Multireference Rayleigh Schrödinger perturbation theory


  • Original RS2/RS3: H.-J. Werner, Mol. Phys. 89, 645-661 (1996)
  • New internally contracted RS2C: P. Celani and H.-J. Werner, J. Chem. Phys. 112, 5546 (2000)

All publications resulting from use of this program must acknowledge the above.

The commands

  • RS2,options
  • RS2C,options
  • RS3,options

are used to perform second or third-order perturbation calculations. RS3 always includes RS2 as a first step. For closed-shell single-reference cases, this is equivalent to MP2 or MP3 (but a different program is used). RS2C calls a new more efficient second-order program (see below), which should normally be used if third-order is not required (note that RS3C is not available). Analytic gradients are only available for the RS2 program.

Density fitting is also available for RS2 and RS2C, and as usual invoked by the prefix DF-.

for RS2 an explicitly correlated version as described in T. Shiozaki and H.-J. Werner, J. Chem. Phys. 133, 141103 (2010) is available. This is called using the command

  • RS2-F12, options

Options can be the following:

  • Gn Use modified zeroth order Hamiltonian, see section modified Fock-operators in the zeroth-order Hamiltonian.
  • SHIFT=value Level shift, see section level shifts
  • IPEA=value IPEA shift proposed by G. Ghigo, B. O. Roos, and P.A. Malmqvist, Chem. Phys. Lett. 396, 142 (2004), see section level shifts.
  • MIX=nstates Invokes multi-state (MS-CASPT2) treatment using nstates states. See section Multi-State CASPT2 for more details.
  • XMS=0: MS-CASPT2 method of Finley et al. CPL 288, 299 (1998)
  • XMS=1: Extended multi-state CASPT2 (XMS-CASPT2) method as described in J. Chem. Phys. 135, 081106 (2011). fully invariant treatment of level shifts (recommended).
  • XMS=2: XMS-CASPT2 method; level shift is only applied to the diagonal of H0.
  • ROOT=ioptroot Root number to be optimized in geometry optimization. This refers to the nstates included in the MS-CASPT2. See section CASPT2 gradients for more details.
  • SAVEH=record Record for saving the effective Hamiltonian in MS-CASPT2 calculations. If this is not given, a default record will be used (recommended).
  • INIT (logical) Initializes a MS-CASPT2 with single state reference functions, see section Multi-State CASPT2
  • IGNORE (logical) Flags an approximate gradient calculation without CP-CASPT2; see section CASPT2 gradients for details.
  • PROPERTIES or PROP (logical, default true, RS2C only) Flag on whether the expectation values of properties are computed. By default dipole moments are always computed but this may be expensive in multi-state calculations. Pass NOPROP to skip the property calculation.

In addition, all valid options for MRCI can be given (see Sect. the MRCI program).

Multireference perturbation calculations are performed by the MRCI program as a special case. For RS2 (CASPT2,RASPT2) only matrix elements over a one-electron operator need to be computed, and therefore the computational effort is much smaller than for a corresponding MRCI. For RS3 (CASPT3) the energy expectation value for the first-order wavefunction must be computed and the computational effort is about the same as for one MRCI iteration. The RS2 and RS3 programs use the same configuration spaces as the MRCI, i.e., only the doubly external configurations are internally contracted.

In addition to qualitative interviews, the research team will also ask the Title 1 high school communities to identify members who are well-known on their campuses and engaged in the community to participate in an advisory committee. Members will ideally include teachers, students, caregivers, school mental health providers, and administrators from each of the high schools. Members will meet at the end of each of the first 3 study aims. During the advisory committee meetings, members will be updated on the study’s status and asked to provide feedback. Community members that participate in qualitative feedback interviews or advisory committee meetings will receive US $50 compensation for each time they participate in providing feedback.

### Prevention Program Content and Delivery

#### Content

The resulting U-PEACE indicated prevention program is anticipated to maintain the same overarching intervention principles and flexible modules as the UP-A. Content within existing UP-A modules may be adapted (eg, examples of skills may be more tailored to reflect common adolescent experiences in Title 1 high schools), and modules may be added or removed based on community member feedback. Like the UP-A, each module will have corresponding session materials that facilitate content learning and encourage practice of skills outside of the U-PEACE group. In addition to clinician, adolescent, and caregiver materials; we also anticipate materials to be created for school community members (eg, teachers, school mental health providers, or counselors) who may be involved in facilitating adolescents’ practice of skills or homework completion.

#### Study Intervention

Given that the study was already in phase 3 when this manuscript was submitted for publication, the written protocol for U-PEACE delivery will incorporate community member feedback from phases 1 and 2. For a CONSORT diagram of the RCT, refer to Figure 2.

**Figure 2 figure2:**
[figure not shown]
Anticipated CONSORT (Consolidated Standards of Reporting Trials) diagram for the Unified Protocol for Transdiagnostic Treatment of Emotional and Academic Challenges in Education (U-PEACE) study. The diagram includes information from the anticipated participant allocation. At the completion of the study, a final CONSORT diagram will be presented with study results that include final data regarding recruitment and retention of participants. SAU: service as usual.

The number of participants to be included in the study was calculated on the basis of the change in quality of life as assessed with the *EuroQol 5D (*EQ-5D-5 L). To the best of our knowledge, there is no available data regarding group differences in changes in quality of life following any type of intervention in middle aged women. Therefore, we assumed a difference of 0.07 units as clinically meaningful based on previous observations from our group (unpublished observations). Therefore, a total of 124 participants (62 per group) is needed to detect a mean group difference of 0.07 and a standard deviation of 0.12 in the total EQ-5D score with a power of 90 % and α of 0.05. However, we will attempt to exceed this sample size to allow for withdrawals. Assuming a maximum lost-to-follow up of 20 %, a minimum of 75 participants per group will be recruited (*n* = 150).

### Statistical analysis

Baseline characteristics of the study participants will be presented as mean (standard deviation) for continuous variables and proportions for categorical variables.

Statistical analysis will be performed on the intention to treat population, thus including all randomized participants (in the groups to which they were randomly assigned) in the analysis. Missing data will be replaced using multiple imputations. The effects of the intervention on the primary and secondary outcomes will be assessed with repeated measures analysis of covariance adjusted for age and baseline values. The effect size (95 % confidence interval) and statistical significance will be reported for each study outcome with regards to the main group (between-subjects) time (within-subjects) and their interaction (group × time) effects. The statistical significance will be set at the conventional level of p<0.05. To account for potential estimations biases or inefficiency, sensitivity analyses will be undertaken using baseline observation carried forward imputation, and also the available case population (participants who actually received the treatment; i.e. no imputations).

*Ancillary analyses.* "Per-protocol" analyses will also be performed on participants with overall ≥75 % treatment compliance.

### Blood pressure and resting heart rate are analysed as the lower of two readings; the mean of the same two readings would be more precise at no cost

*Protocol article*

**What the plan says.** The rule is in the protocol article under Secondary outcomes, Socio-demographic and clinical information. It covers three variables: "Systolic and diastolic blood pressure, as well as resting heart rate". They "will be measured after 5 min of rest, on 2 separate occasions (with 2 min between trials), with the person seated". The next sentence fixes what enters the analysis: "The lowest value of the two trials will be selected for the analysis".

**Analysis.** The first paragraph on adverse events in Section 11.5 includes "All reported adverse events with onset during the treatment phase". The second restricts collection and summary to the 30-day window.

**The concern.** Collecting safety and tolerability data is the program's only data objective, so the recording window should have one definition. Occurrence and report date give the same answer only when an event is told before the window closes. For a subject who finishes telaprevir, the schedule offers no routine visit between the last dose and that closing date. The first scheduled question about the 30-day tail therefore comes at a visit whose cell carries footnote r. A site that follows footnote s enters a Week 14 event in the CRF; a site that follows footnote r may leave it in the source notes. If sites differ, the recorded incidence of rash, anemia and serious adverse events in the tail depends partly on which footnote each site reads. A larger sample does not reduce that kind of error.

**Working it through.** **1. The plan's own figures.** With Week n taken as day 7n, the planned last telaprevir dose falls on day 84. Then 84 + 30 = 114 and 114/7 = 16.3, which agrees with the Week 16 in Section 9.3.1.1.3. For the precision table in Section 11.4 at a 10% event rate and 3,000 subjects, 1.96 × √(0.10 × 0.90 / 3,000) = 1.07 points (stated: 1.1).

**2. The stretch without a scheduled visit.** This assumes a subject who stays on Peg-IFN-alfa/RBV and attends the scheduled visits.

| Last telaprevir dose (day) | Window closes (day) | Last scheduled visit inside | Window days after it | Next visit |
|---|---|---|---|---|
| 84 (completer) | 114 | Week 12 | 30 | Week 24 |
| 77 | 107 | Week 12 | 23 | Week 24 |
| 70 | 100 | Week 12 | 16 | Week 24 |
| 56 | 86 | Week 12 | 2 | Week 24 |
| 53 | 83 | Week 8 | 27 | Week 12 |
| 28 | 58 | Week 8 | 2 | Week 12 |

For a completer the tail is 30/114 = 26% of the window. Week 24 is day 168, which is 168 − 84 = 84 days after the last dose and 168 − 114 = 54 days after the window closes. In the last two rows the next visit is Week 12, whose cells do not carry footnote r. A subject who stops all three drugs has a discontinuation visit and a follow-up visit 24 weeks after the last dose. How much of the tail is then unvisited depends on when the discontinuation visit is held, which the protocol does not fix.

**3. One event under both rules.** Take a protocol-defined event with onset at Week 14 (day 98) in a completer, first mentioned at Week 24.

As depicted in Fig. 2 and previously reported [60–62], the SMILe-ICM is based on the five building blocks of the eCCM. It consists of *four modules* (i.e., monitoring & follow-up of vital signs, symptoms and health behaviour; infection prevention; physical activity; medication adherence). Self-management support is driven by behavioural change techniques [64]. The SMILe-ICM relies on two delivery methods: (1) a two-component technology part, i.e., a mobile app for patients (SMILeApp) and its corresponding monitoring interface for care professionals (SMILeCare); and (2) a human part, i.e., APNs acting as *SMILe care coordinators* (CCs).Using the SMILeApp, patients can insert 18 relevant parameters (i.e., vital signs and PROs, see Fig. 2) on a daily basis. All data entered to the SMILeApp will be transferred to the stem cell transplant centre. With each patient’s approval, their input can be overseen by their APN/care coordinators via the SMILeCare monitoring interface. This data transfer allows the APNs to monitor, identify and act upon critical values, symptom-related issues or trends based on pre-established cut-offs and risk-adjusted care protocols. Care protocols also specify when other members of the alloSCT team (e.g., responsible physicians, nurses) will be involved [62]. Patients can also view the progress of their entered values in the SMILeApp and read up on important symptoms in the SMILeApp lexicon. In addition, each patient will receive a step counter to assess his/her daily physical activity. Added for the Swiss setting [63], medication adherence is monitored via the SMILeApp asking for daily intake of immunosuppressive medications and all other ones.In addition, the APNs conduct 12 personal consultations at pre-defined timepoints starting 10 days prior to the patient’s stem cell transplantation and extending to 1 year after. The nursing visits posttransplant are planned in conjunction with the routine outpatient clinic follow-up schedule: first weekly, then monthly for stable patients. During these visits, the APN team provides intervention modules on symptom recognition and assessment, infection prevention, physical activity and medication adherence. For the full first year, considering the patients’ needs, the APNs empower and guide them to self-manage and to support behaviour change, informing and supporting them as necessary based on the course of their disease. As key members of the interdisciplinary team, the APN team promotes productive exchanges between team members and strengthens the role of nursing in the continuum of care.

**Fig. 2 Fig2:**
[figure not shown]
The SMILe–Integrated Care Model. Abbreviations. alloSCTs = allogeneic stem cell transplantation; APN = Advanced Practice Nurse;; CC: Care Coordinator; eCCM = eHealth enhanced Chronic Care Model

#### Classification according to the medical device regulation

A new version of the program has been implemented in which also subspaces of the singly external and internal configuration spaces are internally contracted (see reference given above). This program, which is called using the keyword RS2C, is more efficient than RS2, in particular for large molecules with many closed-shell (inactive) orbitals. It is recommended to use this program for normal applications of second-order multireference perturbation theory (CASPT2, RASPT2). Note that it gives slightly different results than RS2 due to the different contraction scheme. It should also be noted that neither RS2 or RS2C are identical with the CASPT2 of Roos et al. J. Chem. Phys. 96, 1218 (1992), since certain configuration subspaces are left uncontracted. However, the differences are normally very small. The last point that should be mentioned is that the calculation of CASPT2/RASPT2 density matrices (and therefore molecular properties) is presently possible only with the RS2 command and not with RS2C.

The results of multireference perturbation theory may be sensitive to the choice of the zeroth-order Hamiltonian. This dependence is more pronounced in second-order than in third-order. Several options are available, which will be described in the following sections. It may also happen that $(\hat H^{(0)} - E^{(0)})$ in the basis of the configuration state functions becomes (nearly) singular. This is known as “intruder state problem” and can cause convergence problems or lead to a blow-up of the wavefunction. Often, such problems can be eliminated by including more orbitals into the reference wavefunction, but of course this leads to an increase of the CPU time. The use of modified Fock operators (see below) or level shifts, as proposed by Roos and Andersson Chem. Phys. Lett. 245, 215 (1995) may also be helpful. Presently, only “real” level shifts have been implemented.

With no further input cards, the wavefunction definition (core, closed, and active orbital spaces, symmetry) corresponds to the one used in the most recently done SCF or MCSCF calculation. By default, a CASSCF reference space is generated. Other choices can be made using the OCC, CORE, CLOSED, WF, SELECT, CON, and RESTRICT cards, as described for the CI program. The orbitals are taken from the corresponding SCF or MCSCF calculation unless an ORBITAL directive is given.

For a CASPT2 calculation, the zeroth-order Hamiltonian can be brought to a block-diagonal form when (pseudo)canonical orbitals are used. This leads to fastest convergence. It is therefore recommended that in the preceding MULTI calculation the orbitals are saved using the CANONICAL directive (note that the default is NATORB).

Most options for MRCI calculations (like STATE, REFSTATE etc.) apply also for RS2(C) and RS3 and are not described here again. Some additional options which specific for CASPT2/3 and are described below.